Minimum Wage

The Problem

The federal minimum wage is just $7.25/hour. Working full-time at that rate, a mother taking care of a child would be living below the $16,910 poverty line, and across this country, many families living on a minimum wage income do just that. And for tipped workers, the federal minimum wage is just $2.13/hour, and hasn’t gone up in more than 20 years!

Contrary to popular conceptions, the majority of minimum wage earners are not teenagers. Roughly 80 percent are adults—almost two-thirds are women—and most are working to support their families. Women of color are overrepresented in minimum wage jobs—while they make up 17 percent of the population, they are almost a quarter of minimum wage workers. So it’s no surprise that women of color experience higher poverty rates and higher wage gaps than their white counterparts.

If we want to improve the economic security of women, and make strides towards closing the gender and racial wage gaps, we must give people earning minimum wage a raise.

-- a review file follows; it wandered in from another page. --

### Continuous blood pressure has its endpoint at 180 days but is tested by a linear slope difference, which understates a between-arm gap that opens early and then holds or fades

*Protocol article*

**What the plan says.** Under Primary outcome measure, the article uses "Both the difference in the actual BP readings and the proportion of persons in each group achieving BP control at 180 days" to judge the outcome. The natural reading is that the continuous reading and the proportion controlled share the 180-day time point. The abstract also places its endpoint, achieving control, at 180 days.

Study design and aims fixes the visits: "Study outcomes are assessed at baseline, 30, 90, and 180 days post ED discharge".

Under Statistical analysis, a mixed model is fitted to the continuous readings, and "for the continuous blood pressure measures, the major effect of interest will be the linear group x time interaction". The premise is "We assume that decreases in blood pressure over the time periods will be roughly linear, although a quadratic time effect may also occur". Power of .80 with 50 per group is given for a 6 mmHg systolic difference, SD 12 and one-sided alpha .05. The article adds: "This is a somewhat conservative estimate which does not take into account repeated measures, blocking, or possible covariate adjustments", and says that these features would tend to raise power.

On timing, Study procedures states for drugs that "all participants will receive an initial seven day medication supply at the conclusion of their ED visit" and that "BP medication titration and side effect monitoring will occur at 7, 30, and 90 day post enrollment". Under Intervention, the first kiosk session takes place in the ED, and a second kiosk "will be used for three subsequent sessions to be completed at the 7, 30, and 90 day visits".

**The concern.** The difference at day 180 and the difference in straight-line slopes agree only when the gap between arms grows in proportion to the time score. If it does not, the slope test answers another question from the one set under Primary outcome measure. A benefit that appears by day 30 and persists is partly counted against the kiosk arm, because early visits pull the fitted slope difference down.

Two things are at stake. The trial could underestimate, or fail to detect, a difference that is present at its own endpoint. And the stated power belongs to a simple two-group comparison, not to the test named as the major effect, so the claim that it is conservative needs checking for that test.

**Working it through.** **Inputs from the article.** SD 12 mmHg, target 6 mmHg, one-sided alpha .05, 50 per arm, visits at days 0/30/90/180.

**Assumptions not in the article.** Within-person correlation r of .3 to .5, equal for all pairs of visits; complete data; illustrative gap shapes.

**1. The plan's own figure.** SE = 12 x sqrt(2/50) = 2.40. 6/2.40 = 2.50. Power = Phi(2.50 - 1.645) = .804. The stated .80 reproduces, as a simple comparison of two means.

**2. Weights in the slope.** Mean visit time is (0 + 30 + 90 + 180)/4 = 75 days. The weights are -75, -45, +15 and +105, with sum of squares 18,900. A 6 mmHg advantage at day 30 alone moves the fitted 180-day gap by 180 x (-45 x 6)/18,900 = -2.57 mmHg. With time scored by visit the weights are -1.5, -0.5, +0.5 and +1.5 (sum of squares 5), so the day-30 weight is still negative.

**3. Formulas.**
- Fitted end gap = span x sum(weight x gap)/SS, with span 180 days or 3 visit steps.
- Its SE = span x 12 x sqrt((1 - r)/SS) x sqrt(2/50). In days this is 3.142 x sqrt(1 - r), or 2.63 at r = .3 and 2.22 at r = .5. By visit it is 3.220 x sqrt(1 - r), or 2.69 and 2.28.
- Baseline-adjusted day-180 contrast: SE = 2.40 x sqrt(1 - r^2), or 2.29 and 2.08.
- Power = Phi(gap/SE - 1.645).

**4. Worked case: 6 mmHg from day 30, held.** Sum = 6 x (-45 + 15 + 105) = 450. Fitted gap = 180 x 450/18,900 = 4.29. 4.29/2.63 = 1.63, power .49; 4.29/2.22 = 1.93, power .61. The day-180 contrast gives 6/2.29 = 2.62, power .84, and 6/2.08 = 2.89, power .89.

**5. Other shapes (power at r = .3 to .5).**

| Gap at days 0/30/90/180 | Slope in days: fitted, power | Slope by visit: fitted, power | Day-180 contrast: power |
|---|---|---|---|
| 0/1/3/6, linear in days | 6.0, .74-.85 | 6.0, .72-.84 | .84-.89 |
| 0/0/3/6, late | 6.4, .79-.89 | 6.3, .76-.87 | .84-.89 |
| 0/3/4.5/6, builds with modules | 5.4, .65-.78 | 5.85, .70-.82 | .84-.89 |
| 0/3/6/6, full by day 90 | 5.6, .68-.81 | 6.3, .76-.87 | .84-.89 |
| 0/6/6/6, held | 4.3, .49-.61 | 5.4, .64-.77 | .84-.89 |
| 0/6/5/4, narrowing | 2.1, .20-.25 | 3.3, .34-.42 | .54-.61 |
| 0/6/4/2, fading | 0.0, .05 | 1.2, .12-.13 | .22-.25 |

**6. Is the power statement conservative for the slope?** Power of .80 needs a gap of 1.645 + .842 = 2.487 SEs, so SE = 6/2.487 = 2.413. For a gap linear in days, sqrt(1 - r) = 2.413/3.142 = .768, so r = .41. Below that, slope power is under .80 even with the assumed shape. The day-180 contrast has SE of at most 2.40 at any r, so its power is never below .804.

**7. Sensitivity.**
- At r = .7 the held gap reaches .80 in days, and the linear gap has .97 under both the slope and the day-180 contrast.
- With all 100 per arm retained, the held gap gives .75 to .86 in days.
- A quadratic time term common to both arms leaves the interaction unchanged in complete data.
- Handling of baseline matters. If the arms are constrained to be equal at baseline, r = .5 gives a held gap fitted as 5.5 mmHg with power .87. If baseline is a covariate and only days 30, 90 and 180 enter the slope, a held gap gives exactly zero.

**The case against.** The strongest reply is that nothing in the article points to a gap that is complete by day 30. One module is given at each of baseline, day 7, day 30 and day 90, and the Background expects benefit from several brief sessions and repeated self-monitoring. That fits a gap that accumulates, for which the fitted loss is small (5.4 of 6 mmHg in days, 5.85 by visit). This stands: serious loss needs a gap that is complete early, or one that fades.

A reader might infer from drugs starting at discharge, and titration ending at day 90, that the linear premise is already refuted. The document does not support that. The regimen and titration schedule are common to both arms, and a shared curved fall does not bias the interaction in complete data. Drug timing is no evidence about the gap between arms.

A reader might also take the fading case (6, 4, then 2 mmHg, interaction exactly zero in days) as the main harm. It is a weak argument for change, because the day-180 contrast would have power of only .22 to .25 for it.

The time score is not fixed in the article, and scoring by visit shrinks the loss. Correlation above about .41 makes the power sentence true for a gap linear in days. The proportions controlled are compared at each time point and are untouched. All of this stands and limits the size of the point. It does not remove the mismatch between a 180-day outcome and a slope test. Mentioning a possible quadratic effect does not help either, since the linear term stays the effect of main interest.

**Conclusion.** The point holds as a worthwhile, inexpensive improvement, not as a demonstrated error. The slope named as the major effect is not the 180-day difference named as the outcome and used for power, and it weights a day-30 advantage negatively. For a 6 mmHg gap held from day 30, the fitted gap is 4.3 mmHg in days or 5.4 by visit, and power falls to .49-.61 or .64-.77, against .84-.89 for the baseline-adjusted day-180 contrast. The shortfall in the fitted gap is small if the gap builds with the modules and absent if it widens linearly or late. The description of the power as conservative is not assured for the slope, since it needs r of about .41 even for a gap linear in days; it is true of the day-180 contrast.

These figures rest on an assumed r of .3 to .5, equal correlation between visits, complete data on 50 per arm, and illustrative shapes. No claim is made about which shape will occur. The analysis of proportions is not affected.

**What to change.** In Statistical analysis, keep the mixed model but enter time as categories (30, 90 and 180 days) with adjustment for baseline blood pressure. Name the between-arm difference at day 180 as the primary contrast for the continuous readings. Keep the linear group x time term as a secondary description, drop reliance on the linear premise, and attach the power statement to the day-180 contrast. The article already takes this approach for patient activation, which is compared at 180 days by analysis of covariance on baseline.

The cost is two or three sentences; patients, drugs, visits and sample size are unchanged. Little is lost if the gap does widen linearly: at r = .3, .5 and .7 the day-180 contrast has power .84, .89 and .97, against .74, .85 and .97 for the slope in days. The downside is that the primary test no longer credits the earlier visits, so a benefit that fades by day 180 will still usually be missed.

What We're Doing

As part of a statewide coalition of advocates, WE successfully led the charge to raise Illinois’ minimum wage. In early 2019, Illinois lawmakers passed a bill that will raise the state’s minimum wage to $9.25/hour on January 1, 2020, and gradually increase it to $15/hour by 2025.

But WE still have work to do. Every working adult should be provided a livable wage so they can afford the necessities and seek opportunities for themselves and their family to have a better economic future. So WE join our partners Restaurant Opportunities Center (ROC), Fight for 15, and the Shriver Center to continue the fight for a higher wage for minimum wage workers nationwide and an end to the sub-minimum tipped wage.

WE advocate for the Raise the Wage Act, which would gradually raise the federal minimum wage to $15/hour.

WE call for eliminating the sub-minimum tipped wage, both in Illinois and nationally. Women should not have to rely on the kindness of strangers, tolerating sexual harassment or worse, to earn a fair wage.

WE encourage Chicago to raise our city’s minimum wage to $15 sooner than 2025, and to eliminate the sub-minimum tipped wage in our city.

What's the Impact?

How would a minimum wage increase affect workers, employers, and the economy?

Take Action

Support One Fair Wage

Take action to eliminate the two-tiered wage system by abolishing the sub-minimum tipped wage.

Help Raise the Wage

Urge your member of Congress to sponsor a bill to increase the federal minimum wage to $15/hour.

Share Your Story

Are you working to support yourself or your family on the minimum or sub-minimum tipped wage? We want to hear from you!